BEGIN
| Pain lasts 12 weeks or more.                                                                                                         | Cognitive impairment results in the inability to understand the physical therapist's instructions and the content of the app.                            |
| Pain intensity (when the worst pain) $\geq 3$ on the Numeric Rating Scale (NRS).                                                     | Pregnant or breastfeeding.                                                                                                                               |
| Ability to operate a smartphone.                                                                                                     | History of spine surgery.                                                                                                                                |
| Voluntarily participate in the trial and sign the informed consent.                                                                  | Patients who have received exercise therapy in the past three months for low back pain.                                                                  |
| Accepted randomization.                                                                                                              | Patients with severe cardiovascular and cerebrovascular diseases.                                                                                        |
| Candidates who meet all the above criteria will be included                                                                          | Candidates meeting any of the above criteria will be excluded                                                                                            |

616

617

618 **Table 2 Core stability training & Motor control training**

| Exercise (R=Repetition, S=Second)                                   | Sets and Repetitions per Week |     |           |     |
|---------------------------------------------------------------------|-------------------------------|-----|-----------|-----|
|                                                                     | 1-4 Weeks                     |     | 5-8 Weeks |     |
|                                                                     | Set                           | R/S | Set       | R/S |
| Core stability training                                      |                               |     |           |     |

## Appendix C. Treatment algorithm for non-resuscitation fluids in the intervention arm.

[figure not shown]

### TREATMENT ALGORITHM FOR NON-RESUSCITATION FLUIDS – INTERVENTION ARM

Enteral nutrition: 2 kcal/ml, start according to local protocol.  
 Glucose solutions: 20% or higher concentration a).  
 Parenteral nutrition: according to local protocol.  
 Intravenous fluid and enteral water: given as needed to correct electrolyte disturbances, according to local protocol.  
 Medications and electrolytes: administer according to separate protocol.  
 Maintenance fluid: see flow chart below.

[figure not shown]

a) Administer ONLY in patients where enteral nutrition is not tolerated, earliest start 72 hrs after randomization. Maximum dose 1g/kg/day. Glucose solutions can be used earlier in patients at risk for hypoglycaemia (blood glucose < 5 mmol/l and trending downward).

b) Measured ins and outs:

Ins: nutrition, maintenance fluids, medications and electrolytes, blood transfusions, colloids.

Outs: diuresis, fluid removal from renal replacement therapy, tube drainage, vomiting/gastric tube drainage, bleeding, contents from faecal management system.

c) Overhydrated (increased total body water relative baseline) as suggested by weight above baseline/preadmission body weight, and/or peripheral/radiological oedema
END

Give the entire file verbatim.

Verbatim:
| Pain lasts 12 weeks or more.                                                                                                         | Cognitive impairment results in the inability to understand the physical therapist's instructions and the content of the app.                            |
| Pain intensity (when the worst pain) $\geq 3$ on the Numeric Rating Scale (NRS).                                                     | Pregnant or breastfeeding.                                                                                                                               |
| Ability to operate a smartphone.                                                                                                     | History of spine surgery.                                                                                                                                |
| Voluntarily participate in the trial and sign the informed consent.                                                                  | Patients who have received exercise therapy in the past three months for low back pain.                                                                  |
| Accepted randomization.                                                                                                              | Patients with severe cardiovascular and cerebrovascular diseases.                                                                                        |
| Candidates who meet all the above criteria will be included                                                                          | Candidates meeting any of the above criteria will be excluded                                                                                            |

616

617

618 **Table 2 Core stability training & Motor control training**

| Exercise (R=Repetition, S=Second)                                   | Sets and Repetitions per Week |     |           |     |
|---------------------------------------------------------------------|-------------------------------|-----|-----------|-----|
|                                                                     | 1-4 Weeks                     |     | 5-8 Weeks |     |
|                                                                     | Set                           | R/S | Set       | R/S |
| Core stability training                                      |                               |     |           |     |

## Appendix C. Treatment algorithm for non-resuscitation fluids in the intervention arm.

[figure not shown]

### TREATMENT ALGORITHM FOR NON-RESUSCITATION FLUIDS – INTERVENTION ARM

Enteral nutrition: 2 kcal/ml, start according to local protocol.  
 Glucose solutions: 20% or higher concentration a).  
 Parenteral nutrition: according to local protocol.  
 Intravenous fluid and enteral water: given as needed to correct electrolyte disturbances, according to local protocol.  
 Medications and electrolytes: administer according to separate protocol.  
 Maintenance fluid: see flow chart below.

[figure not shown]

a) Administer ONLY in patients where enteral nutrition is not tolerated, earliest start 72 hrs after randomization. Maximum dose 1g/kg/day. Glucose solutions can be used earlier in patients at risk for hypoglycaemia (blood glucose < 5 mmol/l and trending downward).

b) Measured ins and outs:

Ins: nutrition, maintenance fluids, medications and electrolytes, blood transfusions, colloids.

Outs: diuresis, fluid removal from renal replacement therapy, tube drainage, vomiting/gastric tube drainage, bleeding, contents from faecal management system.

c) Overhydrated (increased total body water relative baseline) as suggested by weight above baseline/preadmission body weight, and/or peripheral/radiological oedema